PPARγ Ligand Inhibits Osteopontin Gene Expression Through Interference With Binding of Nuclear Factors to A/T-Rich Sequence in THP-1 Cells
Peroxisome proliferator-activated receptor γ (PPARγ) is a member of the nuclear receptor superfamily that acts as a key player in adipocyte differentiation, glucose metabolism, and macrophage differentiation. Osteopontin (OPN), a component of extracellular matrix, is elevated during neointimal formation in the vessel wall and is synthesized by macrophages in atherosclerotic plaques. In the present study, we investigated the molecular mechanisms regulating OPN gene expression by PPARγ in THP-1 cells, a cell line derived from human monocytic leukemia cells. Northern and Western blot analyses showed that exposure of THP-1 cells to PMA (phorbol 12-myristate 13-acetate) increases OPN mRNA and protein levels in a time-dependent manner. PMA-induced OPN expression was significantly decreased by troglitazone (Tro) and other PPARγ ligands. Transient transfection assays of the human OPN promoter/luciferase construct showed that PPARγ represses OPN promoter activity, and the PPARγ-responsive region within the OPN promoter lies between −1000 and −970 relative to the transcription start site. Site-specific mutation analysis and electrophoretic mobility shift assays indicated that a homeobox-like A/T-rich sequence between −990 and −981, which functions as a binding site for PMA-induced nuclear factors other than PPARγ, mediates the repression of OPN expression by Tro. Furthermore, concatenated A/T-rich sequences conferred the PPARγ responsiveness on the heterologous promoter. Taken together, these data suggest that PPARγ ligand inhibits OPN gene expression through the interference with the binding of nuclear factors to A/T-rich sequence in THP-1 cells.
Accumulation of macrophages in the vessel wall is a hallmark of atherosclerosis. Macrophages are present in every phase of atherogenesis.1 In the process of progressing atherosclerosis, macrophages and lymphocytes are activated and release hydrolytic enzymes, cytokines, chemokines, and growth factors, which induce further damage of the vessel wall. Production of extracellular matrix from activated macrophages in the vessel wall accelerates the progression of atheroma.2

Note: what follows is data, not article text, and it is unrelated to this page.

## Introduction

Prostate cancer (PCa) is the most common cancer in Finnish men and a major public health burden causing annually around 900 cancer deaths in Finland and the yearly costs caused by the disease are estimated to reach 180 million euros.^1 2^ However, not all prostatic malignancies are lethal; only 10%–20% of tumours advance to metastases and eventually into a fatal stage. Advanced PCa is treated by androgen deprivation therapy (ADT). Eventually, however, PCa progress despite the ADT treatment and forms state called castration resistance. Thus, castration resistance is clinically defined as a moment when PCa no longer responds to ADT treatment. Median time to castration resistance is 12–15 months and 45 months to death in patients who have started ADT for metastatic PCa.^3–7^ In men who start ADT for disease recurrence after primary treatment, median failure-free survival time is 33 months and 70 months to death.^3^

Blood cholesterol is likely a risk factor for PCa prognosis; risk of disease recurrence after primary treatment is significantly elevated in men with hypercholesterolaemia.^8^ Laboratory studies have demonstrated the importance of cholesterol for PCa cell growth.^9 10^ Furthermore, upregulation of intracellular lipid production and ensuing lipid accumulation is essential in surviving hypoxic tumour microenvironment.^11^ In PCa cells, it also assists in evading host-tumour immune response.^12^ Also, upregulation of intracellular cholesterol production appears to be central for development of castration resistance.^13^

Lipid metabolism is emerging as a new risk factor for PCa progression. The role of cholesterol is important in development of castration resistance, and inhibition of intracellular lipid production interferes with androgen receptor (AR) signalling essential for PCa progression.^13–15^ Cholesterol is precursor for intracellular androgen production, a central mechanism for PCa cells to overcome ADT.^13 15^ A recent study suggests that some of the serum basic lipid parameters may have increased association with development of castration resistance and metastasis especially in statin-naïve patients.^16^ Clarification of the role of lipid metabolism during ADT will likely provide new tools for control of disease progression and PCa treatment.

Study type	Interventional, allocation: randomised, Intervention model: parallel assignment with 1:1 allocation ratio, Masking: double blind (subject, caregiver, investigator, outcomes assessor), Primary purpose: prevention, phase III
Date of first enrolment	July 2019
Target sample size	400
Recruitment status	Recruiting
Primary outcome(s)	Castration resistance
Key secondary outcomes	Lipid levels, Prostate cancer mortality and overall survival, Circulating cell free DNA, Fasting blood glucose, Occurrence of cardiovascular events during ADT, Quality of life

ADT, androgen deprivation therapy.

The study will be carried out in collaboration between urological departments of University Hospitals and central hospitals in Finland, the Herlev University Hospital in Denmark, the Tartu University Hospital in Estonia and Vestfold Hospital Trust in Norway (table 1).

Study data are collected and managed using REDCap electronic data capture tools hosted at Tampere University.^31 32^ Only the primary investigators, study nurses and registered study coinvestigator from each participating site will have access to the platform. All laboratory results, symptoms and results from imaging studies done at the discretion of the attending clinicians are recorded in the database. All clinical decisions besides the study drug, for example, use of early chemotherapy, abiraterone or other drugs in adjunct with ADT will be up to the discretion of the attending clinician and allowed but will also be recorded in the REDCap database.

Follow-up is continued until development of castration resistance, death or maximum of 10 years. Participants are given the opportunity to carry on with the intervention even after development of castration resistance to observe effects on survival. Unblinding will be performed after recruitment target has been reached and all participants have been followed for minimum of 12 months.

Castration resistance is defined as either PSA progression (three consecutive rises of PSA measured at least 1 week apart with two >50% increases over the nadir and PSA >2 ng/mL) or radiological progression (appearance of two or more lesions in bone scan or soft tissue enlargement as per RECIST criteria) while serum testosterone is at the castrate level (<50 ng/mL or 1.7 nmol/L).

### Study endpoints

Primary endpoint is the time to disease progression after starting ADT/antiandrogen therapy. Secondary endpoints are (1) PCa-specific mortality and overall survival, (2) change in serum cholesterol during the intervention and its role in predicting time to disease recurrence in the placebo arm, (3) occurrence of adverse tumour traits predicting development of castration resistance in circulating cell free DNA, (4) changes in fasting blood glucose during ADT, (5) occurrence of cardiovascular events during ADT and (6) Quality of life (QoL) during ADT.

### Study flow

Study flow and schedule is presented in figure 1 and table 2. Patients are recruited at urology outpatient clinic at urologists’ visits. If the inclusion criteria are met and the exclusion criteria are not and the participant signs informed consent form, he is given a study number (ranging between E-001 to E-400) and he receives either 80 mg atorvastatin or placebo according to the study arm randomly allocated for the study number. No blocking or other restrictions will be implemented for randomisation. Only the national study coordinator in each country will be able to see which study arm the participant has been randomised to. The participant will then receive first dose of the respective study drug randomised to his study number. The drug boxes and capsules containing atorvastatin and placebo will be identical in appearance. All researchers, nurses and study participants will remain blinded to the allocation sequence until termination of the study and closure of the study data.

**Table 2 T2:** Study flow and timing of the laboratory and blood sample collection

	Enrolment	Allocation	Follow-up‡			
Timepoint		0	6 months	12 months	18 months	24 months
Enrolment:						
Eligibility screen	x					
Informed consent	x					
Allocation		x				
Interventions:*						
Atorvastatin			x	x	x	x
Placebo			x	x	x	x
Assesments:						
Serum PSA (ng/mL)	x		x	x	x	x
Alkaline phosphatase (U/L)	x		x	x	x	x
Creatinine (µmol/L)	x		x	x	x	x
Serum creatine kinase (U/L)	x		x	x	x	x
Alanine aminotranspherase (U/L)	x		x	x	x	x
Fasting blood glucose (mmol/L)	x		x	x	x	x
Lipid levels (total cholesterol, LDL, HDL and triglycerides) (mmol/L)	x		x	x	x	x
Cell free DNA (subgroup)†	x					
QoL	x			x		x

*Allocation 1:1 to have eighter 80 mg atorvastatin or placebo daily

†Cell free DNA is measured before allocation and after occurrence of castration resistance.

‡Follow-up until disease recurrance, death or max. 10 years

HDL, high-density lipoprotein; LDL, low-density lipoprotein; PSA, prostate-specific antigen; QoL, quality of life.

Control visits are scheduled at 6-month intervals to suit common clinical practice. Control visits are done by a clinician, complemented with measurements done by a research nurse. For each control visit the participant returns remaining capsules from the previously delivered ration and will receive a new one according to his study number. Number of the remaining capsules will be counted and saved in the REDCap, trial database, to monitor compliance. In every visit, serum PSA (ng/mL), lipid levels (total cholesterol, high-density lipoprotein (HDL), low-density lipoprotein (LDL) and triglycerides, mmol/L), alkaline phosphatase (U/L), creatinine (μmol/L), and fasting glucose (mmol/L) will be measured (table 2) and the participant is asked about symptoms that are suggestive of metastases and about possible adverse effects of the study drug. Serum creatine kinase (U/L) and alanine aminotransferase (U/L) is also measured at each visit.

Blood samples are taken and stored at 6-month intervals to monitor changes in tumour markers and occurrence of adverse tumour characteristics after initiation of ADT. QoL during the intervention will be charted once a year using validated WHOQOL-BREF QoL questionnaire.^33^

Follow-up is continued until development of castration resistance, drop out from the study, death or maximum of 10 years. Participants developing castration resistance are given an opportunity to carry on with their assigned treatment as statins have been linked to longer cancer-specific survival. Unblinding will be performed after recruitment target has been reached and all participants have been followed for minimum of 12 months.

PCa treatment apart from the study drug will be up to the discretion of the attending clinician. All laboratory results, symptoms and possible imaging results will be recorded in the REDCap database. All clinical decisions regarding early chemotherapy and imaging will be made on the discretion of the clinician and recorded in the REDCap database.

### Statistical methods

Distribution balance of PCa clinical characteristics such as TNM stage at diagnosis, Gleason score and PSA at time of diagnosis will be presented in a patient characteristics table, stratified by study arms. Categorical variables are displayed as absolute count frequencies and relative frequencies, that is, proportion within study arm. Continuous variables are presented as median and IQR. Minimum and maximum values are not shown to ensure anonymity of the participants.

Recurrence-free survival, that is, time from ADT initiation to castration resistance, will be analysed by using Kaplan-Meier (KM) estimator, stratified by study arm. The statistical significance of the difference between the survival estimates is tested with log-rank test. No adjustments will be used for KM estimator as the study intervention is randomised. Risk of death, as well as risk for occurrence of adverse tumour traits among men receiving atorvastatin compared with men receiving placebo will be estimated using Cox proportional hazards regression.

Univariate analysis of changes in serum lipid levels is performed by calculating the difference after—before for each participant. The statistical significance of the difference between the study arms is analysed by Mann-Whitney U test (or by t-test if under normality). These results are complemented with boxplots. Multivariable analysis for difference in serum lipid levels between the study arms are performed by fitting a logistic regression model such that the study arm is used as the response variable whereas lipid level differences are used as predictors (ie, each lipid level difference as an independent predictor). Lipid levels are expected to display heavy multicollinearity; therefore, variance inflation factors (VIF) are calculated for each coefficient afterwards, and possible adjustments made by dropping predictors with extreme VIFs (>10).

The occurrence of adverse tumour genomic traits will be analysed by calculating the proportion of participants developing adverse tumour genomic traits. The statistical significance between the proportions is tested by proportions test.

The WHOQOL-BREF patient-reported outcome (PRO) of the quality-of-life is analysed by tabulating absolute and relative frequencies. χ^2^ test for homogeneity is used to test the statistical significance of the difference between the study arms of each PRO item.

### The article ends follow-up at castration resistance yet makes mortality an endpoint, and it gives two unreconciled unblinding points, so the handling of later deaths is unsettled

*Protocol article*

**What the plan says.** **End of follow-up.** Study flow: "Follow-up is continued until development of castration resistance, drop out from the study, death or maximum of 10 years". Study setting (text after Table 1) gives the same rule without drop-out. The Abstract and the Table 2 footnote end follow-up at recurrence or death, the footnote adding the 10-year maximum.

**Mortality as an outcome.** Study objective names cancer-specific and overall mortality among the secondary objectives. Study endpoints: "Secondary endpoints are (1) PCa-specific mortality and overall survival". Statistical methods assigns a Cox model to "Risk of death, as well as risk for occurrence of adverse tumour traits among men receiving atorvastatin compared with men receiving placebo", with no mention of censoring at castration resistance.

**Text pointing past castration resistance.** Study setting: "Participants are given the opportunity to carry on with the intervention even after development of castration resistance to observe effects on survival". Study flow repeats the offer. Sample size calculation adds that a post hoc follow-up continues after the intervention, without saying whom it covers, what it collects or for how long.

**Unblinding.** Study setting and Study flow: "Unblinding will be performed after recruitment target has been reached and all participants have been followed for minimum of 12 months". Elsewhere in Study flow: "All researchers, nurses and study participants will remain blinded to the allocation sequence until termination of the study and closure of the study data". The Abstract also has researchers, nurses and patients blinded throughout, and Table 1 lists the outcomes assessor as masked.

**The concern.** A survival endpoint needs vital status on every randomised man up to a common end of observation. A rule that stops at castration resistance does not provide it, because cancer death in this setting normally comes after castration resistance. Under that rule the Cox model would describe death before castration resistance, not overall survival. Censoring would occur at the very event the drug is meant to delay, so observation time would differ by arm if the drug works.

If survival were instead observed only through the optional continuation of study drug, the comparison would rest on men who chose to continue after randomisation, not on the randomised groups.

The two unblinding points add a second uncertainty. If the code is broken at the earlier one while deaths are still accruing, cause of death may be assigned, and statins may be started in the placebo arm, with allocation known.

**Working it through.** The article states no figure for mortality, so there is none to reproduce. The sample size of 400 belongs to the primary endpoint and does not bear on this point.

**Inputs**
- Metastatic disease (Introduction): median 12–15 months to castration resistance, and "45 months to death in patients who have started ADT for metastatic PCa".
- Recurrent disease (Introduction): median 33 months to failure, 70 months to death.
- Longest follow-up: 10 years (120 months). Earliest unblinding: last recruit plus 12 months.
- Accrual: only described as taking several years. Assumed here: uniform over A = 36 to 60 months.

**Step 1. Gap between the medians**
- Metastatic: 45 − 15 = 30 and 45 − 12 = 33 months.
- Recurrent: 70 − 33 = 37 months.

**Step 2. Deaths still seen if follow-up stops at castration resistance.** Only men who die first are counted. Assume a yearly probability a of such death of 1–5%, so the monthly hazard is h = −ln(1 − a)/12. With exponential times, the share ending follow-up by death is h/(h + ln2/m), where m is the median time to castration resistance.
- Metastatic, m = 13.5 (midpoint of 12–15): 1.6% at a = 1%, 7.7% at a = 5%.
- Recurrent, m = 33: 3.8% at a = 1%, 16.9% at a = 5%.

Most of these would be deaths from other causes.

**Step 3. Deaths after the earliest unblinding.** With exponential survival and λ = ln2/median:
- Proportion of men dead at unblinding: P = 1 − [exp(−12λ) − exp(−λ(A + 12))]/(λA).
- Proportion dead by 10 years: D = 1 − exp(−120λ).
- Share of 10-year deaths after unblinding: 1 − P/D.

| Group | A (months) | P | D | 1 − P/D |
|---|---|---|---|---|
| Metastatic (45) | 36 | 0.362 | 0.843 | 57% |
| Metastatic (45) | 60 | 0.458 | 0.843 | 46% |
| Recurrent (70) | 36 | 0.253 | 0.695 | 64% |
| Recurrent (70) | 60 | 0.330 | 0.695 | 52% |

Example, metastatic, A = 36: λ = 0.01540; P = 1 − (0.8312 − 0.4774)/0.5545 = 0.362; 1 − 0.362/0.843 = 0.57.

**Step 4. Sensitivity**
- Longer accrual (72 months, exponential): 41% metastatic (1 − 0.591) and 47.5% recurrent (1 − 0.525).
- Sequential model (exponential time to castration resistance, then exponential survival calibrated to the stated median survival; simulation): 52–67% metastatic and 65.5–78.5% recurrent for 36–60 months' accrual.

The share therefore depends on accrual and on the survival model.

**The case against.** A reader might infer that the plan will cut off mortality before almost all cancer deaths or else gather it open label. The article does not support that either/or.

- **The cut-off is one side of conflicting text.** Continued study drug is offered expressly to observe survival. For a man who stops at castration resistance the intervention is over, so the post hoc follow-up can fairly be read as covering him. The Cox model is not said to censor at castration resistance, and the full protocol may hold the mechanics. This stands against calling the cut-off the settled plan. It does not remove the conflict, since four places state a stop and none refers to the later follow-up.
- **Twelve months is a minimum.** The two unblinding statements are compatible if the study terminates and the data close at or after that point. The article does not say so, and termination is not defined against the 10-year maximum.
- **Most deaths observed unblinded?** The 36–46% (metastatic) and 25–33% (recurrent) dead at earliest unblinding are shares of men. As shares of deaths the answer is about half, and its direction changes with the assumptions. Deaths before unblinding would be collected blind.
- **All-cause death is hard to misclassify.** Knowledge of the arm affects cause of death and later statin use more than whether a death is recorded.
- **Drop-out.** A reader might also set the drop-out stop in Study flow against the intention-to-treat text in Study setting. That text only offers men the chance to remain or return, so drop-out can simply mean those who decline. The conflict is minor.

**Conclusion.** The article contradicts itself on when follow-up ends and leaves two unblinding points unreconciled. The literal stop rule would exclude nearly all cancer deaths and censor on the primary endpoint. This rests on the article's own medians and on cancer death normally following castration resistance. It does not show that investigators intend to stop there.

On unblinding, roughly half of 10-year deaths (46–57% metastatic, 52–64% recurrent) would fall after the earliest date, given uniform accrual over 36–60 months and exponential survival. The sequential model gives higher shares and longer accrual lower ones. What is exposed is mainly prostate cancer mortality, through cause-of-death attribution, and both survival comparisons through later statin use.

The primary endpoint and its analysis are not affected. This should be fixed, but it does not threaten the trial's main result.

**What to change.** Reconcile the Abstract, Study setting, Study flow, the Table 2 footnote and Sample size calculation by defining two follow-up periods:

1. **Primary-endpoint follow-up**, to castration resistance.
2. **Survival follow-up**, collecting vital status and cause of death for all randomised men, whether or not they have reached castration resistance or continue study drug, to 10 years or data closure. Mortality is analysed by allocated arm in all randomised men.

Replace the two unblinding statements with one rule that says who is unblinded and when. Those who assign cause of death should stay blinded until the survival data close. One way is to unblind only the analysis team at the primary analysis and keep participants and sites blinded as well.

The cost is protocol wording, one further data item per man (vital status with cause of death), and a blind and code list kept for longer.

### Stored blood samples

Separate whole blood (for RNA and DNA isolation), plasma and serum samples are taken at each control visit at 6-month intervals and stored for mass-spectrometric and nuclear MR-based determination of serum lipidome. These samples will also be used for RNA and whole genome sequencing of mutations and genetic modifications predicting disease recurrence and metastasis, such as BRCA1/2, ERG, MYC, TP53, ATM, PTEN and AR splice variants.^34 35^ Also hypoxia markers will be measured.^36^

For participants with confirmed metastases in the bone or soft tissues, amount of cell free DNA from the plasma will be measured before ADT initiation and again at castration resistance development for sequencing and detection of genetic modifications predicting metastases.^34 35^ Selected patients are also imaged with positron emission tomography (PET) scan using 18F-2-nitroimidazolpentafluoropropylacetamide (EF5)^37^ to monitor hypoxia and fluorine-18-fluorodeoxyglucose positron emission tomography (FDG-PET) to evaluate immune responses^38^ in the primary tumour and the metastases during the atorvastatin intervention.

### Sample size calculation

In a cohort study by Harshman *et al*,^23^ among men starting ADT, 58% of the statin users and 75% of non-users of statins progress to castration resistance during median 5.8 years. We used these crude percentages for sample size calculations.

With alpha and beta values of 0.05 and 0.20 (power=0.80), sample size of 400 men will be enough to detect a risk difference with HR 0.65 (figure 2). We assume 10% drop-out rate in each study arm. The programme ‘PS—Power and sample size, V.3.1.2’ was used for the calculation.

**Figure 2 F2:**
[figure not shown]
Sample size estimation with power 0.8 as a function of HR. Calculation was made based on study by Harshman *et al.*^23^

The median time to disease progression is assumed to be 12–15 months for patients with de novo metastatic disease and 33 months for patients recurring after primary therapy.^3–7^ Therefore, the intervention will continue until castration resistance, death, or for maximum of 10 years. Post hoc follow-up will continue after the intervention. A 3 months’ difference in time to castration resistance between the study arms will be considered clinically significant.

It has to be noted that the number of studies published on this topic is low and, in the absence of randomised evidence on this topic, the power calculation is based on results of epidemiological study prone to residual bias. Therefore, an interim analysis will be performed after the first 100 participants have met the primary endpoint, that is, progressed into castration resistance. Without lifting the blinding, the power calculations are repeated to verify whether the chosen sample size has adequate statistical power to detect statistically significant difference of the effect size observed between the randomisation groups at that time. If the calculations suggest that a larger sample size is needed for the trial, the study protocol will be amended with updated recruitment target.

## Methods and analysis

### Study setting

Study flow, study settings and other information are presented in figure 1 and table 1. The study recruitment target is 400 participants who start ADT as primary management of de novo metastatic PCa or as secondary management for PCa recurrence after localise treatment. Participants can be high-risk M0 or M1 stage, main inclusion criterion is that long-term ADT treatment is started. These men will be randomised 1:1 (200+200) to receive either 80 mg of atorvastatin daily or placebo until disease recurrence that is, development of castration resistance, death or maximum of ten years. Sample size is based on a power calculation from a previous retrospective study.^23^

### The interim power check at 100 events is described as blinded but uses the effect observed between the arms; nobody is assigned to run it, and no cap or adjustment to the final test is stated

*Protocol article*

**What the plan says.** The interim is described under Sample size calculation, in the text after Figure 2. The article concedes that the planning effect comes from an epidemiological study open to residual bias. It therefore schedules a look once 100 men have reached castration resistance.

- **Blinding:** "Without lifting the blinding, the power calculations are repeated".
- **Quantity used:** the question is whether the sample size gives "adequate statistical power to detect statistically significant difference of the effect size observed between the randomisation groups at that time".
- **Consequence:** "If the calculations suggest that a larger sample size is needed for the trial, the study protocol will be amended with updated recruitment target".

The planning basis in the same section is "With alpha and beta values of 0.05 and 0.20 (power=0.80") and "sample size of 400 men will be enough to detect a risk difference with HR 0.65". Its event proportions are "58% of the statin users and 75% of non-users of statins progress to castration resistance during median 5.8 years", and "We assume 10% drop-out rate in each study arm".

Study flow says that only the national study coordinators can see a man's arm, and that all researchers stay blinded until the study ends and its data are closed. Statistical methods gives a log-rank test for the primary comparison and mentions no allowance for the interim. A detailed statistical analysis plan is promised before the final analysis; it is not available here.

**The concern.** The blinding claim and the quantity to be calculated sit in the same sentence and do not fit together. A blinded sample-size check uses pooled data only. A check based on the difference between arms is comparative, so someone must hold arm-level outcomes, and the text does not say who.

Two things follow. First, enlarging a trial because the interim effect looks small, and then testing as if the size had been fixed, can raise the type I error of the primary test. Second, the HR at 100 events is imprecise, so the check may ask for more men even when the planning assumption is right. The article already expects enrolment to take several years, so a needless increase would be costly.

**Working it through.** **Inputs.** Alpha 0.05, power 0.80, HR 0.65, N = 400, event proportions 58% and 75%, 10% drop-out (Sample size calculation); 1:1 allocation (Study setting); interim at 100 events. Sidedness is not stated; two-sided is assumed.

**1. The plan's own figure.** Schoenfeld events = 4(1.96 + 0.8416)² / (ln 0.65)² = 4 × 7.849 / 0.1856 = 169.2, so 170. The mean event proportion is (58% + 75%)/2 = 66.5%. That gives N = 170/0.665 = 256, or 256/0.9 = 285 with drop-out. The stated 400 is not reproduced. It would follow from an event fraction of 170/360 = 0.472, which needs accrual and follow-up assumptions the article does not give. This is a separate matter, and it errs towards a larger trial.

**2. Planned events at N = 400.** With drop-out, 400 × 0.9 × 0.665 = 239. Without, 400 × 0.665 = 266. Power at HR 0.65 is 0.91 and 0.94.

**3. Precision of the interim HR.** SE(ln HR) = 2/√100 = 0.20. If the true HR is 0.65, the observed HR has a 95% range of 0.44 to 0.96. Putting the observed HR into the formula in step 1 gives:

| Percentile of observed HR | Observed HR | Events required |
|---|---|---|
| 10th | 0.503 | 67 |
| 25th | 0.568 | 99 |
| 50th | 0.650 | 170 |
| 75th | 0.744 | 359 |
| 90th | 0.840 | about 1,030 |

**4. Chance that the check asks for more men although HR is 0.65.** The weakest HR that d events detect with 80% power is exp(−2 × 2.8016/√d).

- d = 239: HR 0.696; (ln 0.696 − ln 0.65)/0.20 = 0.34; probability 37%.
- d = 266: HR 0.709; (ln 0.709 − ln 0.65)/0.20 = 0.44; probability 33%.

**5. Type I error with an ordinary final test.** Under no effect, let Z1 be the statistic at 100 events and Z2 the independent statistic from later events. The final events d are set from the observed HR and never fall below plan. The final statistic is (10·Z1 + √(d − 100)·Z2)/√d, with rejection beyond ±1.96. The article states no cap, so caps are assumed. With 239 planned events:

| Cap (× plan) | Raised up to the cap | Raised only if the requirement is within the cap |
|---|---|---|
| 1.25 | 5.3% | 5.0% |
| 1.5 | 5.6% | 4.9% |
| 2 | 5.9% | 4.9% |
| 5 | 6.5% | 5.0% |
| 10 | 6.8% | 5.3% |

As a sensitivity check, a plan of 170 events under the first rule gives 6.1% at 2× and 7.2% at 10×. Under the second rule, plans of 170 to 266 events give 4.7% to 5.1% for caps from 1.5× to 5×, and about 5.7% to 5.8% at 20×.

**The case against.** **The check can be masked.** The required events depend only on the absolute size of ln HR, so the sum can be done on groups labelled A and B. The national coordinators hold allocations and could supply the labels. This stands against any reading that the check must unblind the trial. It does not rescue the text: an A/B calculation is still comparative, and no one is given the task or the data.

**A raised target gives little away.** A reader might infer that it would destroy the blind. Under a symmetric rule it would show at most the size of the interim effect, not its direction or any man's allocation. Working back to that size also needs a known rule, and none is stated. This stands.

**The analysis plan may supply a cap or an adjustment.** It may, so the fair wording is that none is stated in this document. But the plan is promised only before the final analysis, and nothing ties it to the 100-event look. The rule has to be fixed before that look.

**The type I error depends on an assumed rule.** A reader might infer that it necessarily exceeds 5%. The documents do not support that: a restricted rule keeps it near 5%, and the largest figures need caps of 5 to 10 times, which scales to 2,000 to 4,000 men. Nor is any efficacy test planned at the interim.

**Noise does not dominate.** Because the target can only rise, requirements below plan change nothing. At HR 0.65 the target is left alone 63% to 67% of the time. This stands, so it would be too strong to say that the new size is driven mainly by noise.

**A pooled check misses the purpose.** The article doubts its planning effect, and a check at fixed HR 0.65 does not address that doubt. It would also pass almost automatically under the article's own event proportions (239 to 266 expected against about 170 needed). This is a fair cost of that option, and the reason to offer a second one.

Osteopontin (OPN) is a phosphorylated glycoprotein, which is originally isolated from bone,3 and has been implicated in a variety of vascular pathology including proliferation and migration of endothelial cells, macrophages, and vascular smooth muscle cells.4–6⇓⇓ It has recently been reported that phosphorylated OPN is an inhibitor of vascular smooth muscle cell calcification.7 These findings suggest that OPN may play an important role in mediating many aspects of the atherosclerotic process.
Peroxisome proliferator-activated receptor γ (PPARγ) is a member of the nuclear hormone receptor superfamily and acts as a ligand-inducible transcription factor.8 Troglitazone (Tro) is an insulin-sensitizing agent that acts as a PPARγ ligand.9 Prostaglandin derivative 15-deoxy-Δ12,14-prostaglandin J2 (15-d-PGJ2) is well known as a natural ligand for PPARγ.10 Some of the nonsteroidal antiinflammatory drugs such as indomethacin (IDM), fenoprofen, ibuprofen, and flufenamic acid are capable of activating PPARγ.11 Ligand-activated PPARγ forms a heterodimer complex with the 9-cis retinoic acid receptor, RXR. This complex binds to the PPAR-responsive element, PPRE, within the promoters of PPARγ-target genes.12,13⇓
PPARγ has been known to be essential for adipocyte differentiation and the control of cellular lipid uptake.14 Recent studies have demonstrated that PPARγ is expressed at high levels in the foam cells in atherosclerotic lesions and can promote differentiation of monocytes to macrophages.15 Furthermore, it has been reported that PPARγ agonists suppress the elaboration of inflammatory cytokines from macrophages.16,17⇓ These lines of evidence suggest that Tro or PPARγ ligands regulate the development and progression of atherosclerosis. Recently, we have reported that the PPARγ agonist reduces OPN gene expression.18 However, the molecular mechanism of PPARγ-mediated OPN gene expression remains to be determined.
In the present study, we examined the regulation of OPN gene expression by PPARγ ligand in THP-1 cells and defined the molecular mechanisms behind the observation. We determined the cis-regulatory sequence within the OPN gene promoter, which is targeted by PPARγ. Our results represent one of the molecular mechanisms by which PPARγ regulates the extracellular matrix gene implicated in atherosclerotic progression and vascular calcification.
Materials and Methods
THP-1, C2/2 (rabbit aorta-derived smooth muscle cells), and COS-7 cells (African monkey kidney cells) were obtained from American Type Culture Collection (ATCC; Manassas, Va). Suspension cell cultures of THP-1 cells were grown to a density of 1×106 cells/mL in RPMI 1640 medium supplemented with 10% (vol/vol) fetal bovine serum (FBS). C2/2 cells derived from rabbit-cultured vascular smooth muscle cells were previously described.19 C2/2 and COS-7 cells were grown at 37°C in a 5% CO2 atmosphere in Dulbecco’s modified Eagle’s medium (DMEM) supplemented with 10% FBS and 1% penicillin/streptomycin.
Northern Blot Analysis